March 23rd, 2012
Long Beach, NY – As the new administration begins moving forward in response to the $10 million deficit inherited from the previous administration, Moody’s Investors Service issued an interim review affirming Long Beach’s current rating and negative watch. After analyzing the size of the inherited fiscal deficit, Moody’s determined that the City’s financial deterioration was “far larger than anticipated” based on the information they had received form the previous administration. However, Moody’s lauded the new administration for the response thus far – declaring fiscal crisis and “slowing expenditure growth,” specifically by saving the City $1.2 million in reduced overtime costs, lower overall management salaries, and amortizing state pension payments.
Moody’s stated that the work the new administration has done thus far to responsibly handle what they have inherited has helped the City avoid another rating downgrade at this time. Moody’s affirmed Long Beach’s current rating, maintaining the City’s access to capital markets and citing the importance of continuing to use cash flow borrowing as a bridge to expected incoming revenues. As a direct result of Moody’s guidelines for improving the City’s bond rating, the City will be looking to go to market for $6 million in Revenue Anticipation Notes at a special City Council meeting on Tuesday, March 27 at 7pm.
In Moody’s ratings review, the following challenges were indentified:
- “The city’s newly-appointed financial manager attributes the budget deficit to the previous management team’s overly aggressive estimate of revenues and failure to control expenditures.”
- “With the continued decline in the city’s financial position, maintaining adequate cash flow for operations has become increasingly difficult. In December 2011 the city issued a $1.75 million budget note and a $1.5 million tax anticipation note to make payroll in December and pay for employee termination payments. The city has $631,419 in debt service payments due through the end of April, which according to management will be paid with cash currently on hand, currently at approximately $5 million. However, cash continues to decline and the city expects to issue additional short-term notes in April to raise cash for ongoing liquidity needs. Absent the additional cash flow borrowing in April the City may not have enough liquidity to make future debt service payments in June of 2012.”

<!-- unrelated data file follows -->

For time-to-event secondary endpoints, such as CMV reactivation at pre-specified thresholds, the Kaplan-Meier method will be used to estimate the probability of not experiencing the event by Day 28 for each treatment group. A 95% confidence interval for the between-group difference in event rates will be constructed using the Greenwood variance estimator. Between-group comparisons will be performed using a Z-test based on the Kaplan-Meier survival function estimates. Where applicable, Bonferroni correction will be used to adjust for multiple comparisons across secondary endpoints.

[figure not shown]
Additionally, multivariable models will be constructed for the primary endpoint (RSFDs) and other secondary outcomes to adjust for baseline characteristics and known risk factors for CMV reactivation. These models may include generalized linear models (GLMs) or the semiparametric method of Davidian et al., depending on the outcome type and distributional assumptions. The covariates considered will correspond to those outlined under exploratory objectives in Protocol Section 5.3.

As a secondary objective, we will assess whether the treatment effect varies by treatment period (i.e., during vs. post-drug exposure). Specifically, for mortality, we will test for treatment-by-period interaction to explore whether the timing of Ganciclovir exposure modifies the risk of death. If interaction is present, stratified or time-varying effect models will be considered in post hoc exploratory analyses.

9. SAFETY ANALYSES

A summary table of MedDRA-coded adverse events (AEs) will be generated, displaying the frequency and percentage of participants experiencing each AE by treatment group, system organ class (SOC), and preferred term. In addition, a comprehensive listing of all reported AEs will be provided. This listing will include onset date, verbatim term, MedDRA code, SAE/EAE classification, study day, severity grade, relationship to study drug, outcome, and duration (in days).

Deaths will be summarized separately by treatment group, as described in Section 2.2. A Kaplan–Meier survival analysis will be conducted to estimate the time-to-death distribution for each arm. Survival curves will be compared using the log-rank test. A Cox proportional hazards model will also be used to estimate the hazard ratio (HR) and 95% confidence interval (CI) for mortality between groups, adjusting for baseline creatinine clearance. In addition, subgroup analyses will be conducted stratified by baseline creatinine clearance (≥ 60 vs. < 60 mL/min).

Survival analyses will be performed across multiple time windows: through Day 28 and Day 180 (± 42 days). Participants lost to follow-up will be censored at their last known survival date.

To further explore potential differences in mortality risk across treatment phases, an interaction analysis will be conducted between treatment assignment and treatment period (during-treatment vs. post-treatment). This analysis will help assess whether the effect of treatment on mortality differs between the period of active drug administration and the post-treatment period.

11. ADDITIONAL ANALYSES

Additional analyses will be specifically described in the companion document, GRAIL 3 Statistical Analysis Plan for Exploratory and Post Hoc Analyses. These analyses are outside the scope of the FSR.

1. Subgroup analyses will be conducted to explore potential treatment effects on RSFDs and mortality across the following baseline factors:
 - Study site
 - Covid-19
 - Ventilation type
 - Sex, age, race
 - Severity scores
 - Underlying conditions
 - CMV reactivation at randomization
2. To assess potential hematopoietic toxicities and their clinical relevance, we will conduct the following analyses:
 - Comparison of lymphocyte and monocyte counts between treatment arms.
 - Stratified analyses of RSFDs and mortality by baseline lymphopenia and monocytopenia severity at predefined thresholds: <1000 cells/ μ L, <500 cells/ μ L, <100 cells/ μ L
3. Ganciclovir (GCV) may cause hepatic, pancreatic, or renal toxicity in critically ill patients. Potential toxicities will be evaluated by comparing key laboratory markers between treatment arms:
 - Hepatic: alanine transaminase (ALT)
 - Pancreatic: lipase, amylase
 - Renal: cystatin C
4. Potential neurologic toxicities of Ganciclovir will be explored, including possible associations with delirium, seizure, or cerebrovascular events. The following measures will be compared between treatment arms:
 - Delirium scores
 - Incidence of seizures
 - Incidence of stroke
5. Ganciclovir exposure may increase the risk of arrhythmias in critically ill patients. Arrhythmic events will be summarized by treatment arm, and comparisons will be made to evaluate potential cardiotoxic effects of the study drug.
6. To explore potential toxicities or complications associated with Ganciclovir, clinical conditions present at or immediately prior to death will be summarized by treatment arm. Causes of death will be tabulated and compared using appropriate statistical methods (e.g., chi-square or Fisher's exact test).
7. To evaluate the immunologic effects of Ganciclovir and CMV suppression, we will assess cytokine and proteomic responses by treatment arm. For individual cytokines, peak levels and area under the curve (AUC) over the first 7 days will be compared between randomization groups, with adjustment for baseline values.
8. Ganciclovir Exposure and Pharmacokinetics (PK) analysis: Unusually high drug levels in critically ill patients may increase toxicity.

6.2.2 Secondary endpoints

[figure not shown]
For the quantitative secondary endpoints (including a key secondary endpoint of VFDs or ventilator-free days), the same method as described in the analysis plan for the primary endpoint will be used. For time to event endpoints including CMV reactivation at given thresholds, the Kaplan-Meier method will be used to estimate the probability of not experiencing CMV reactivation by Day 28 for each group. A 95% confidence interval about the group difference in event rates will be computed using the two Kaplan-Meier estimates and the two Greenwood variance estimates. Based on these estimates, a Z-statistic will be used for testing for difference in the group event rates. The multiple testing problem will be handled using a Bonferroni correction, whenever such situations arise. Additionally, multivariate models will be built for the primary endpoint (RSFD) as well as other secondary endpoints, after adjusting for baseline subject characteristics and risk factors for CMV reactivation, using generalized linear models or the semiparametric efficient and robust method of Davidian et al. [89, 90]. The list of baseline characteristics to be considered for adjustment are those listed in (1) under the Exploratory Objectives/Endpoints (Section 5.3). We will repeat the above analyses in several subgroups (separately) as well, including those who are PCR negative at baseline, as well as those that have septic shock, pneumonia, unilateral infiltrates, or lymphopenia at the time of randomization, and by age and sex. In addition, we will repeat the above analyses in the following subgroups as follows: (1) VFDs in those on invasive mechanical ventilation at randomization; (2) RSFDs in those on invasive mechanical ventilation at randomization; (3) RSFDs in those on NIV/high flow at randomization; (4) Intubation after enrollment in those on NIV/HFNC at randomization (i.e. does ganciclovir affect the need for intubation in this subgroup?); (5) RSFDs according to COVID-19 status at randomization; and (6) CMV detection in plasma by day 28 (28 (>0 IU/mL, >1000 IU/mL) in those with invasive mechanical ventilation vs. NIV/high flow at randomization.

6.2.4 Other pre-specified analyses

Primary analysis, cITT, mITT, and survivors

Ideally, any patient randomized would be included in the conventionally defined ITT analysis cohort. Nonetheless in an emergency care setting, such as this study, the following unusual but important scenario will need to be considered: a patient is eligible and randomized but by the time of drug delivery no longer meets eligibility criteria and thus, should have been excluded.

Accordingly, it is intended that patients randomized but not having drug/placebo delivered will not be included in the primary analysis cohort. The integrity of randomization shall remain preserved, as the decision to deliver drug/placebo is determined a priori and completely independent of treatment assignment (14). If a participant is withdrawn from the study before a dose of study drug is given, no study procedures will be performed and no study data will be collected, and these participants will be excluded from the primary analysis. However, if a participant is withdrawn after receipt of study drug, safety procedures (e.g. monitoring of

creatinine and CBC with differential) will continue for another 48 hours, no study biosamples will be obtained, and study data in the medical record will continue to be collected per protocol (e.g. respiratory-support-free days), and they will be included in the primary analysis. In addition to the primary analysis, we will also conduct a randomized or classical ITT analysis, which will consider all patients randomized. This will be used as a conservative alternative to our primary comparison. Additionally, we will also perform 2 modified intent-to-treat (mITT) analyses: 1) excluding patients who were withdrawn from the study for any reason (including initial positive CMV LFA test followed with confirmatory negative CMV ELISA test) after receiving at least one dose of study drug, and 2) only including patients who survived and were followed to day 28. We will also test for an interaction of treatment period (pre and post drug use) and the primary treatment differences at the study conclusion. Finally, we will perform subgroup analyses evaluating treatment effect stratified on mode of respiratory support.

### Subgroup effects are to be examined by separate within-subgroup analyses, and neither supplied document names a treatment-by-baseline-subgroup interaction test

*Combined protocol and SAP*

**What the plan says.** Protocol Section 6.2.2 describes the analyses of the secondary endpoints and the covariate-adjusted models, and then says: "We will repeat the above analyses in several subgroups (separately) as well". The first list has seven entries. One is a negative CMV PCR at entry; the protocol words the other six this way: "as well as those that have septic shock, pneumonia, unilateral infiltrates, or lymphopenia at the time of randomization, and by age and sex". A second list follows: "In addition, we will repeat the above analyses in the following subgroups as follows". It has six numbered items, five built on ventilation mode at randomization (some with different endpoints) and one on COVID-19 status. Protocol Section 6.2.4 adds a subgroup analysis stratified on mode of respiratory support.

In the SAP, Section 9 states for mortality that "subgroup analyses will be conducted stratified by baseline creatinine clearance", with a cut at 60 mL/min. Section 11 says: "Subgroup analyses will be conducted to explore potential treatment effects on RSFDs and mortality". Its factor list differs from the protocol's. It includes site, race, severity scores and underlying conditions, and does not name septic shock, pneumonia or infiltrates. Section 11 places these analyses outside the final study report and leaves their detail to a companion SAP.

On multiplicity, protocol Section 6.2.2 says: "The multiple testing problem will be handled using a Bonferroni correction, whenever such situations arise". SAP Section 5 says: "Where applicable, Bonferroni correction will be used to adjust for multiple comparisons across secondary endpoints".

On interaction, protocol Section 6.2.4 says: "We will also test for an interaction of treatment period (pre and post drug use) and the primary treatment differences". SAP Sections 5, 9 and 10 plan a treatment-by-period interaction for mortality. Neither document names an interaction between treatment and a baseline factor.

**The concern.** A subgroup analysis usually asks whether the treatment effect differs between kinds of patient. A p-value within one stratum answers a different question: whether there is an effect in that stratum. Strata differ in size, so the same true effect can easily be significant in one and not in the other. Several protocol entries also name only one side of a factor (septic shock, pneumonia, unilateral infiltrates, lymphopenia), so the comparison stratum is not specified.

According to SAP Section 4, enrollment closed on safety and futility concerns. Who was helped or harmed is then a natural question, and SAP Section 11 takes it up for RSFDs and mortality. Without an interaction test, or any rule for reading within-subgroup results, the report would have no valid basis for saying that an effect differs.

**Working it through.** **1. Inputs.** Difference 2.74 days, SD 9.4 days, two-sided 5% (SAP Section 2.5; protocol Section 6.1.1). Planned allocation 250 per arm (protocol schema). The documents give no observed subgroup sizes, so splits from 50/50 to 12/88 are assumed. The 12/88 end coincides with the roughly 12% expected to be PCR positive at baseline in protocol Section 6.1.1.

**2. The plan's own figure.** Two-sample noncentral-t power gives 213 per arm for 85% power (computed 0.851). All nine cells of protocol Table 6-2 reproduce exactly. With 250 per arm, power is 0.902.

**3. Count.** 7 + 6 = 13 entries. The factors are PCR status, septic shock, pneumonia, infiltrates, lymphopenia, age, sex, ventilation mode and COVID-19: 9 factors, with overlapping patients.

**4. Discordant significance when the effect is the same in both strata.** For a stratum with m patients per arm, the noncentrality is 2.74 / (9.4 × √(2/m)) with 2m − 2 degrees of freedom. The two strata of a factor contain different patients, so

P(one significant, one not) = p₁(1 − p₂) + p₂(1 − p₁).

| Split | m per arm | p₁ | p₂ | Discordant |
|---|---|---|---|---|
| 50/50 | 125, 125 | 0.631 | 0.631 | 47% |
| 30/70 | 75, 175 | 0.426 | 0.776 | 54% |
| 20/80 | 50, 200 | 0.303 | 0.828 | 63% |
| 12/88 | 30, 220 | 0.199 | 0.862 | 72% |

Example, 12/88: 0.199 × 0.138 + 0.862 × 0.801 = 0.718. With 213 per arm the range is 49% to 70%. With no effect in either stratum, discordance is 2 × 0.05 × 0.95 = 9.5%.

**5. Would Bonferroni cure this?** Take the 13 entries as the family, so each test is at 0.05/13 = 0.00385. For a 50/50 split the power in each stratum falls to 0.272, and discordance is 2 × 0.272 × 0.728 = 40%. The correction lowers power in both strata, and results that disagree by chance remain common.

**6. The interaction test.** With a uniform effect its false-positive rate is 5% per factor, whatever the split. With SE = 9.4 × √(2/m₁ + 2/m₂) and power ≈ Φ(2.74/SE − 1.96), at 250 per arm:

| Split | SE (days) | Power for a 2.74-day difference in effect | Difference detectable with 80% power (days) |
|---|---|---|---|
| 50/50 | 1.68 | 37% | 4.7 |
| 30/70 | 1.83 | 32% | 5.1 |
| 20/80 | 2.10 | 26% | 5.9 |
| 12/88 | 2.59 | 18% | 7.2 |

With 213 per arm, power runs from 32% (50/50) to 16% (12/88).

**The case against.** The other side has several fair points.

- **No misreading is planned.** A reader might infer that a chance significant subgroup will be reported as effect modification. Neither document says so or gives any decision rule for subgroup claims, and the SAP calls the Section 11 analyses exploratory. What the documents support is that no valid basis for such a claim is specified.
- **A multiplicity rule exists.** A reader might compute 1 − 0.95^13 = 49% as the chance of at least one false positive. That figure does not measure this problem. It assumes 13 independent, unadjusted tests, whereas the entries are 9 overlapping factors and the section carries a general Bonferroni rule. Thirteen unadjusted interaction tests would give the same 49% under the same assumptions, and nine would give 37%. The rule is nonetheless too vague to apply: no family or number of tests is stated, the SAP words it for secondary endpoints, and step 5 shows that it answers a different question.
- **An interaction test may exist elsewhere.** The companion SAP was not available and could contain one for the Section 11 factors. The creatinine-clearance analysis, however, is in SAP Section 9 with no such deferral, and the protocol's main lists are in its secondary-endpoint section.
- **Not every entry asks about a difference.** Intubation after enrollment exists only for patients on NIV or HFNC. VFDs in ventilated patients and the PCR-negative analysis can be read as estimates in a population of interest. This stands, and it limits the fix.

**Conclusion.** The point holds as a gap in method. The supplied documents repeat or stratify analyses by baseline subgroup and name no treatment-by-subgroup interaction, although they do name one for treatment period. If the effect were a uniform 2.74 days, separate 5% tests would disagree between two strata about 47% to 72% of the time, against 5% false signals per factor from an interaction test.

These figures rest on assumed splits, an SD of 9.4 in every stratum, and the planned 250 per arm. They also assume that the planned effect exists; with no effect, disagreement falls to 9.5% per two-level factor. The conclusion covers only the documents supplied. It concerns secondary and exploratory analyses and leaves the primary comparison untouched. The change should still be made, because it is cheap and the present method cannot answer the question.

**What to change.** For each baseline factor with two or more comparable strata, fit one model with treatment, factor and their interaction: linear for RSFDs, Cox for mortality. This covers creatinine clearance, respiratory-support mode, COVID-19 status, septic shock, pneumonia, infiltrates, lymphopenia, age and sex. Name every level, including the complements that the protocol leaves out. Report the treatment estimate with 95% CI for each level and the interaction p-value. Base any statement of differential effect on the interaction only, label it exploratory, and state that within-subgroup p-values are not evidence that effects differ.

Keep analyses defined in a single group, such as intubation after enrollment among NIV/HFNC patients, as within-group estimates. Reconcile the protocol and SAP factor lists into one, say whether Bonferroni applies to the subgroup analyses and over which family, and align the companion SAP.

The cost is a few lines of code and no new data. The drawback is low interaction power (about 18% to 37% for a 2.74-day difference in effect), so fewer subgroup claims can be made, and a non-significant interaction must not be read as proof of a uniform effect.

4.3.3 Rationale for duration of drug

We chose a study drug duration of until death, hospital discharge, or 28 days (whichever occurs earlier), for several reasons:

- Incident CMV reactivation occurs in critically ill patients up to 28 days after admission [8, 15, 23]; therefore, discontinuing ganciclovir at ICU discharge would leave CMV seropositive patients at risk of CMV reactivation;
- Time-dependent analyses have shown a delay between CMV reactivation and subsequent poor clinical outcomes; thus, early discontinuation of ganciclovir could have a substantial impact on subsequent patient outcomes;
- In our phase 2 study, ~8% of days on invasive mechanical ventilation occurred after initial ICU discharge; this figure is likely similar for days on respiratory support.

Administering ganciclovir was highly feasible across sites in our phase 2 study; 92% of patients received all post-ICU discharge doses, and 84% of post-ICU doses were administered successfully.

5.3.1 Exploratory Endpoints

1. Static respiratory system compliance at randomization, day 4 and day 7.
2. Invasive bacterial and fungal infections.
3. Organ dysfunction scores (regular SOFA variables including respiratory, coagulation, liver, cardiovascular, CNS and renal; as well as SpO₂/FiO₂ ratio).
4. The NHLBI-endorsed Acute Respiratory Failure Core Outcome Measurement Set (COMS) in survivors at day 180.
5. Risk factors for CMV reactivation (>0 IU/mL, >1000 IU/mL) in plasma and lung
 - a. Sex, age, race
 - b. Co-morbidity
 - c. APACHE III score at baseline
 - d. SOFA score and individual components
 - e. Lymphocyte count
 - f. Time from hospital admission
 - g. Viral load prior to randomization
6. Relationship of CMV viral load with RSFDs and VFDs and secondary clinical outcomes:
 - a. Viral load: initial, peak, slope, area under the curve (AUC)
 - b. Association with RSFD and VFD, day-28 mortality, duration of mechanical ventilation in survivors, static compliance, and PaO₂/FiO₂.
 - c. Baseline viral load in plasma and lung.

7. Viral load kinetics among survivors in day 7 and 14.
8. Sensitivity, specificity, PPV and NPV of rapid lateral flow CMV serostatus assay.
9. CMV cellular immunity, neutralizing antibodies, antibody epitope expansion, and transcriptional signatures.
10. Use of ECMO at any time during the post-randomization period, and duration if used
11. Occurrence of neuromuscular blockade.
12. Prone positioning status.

- “The city’s General Fund’s position has been in decline for the past four years, declining to an estimated negative $7.4 million at the end of the FY 2012 from a high of $8 million in FY2008. In addition, the city’s Water Fund, Sewer Fund, and Risk Retention Funds are all expected to end the year with negative fund balances. Management projections indicate that failure to address the city structural problems will increase the budget deficit to nearly 25% by the end of fiscal 2015.”
- “Positively, the city’s declaration of a fiscal crisis in February gives the city manager greater control over expenditures which have contributed to year over year deficits. This action has already led to a reduction in overtime expenses by nearly 70%. Management also notes that since January the new administration has reduced expenditures by $1.2 million from mid-year projected spending levels. Additionally, management is actively working with collective bargaining units to achieve savings including offering the CSEA an early retirement incentive.”
Moody’s also gave the City information concerning its outlook for the future, stating “Moody’s continues to review the city’s rating for possible downgrade, in the context of its deteriorating financial position and liquidity. Specifically, our review is focusing on the city’s ability to access the capital markets for short-term cash flow borrowing, as well as management’s ability and willingness to improve the city’s financial position and liquidity.”
The following is a list of what could cause the rating to go up or down:
WHAT COULD CHANGE THE RATING – UP (REMOVAL OF WATCHLIST ACTION):
- Demonstrated ability to manage cash shortfalls in the near-term.
- Continued ability to access the capital markets or privately place additional note borrowings.
- Development of a financial plan to return the city to structural balance and begin increasing reserves in all funds.
WHAT COULD CHANGE THE RATING – DOWN
- Failure to return to structurally balanced operations
- Further liquidity declines.
Since a key credit rating criteria used by Moody’s is liquidity, or a projection of balances in the future, Long Beach is issuing revenue anticipation notes now which will have a maturity after the receipt of next year’s property tax bills and seasonal revenues. This ensures that the City will be able to perform essential services while the gap-closing measures take effect. This borrowing serves as a bridge to allow the City to make the necessary changes to balance the budget going forward. If this borrowing did not take place, the City would have been forced to immediately layoff 20-30% of its staff.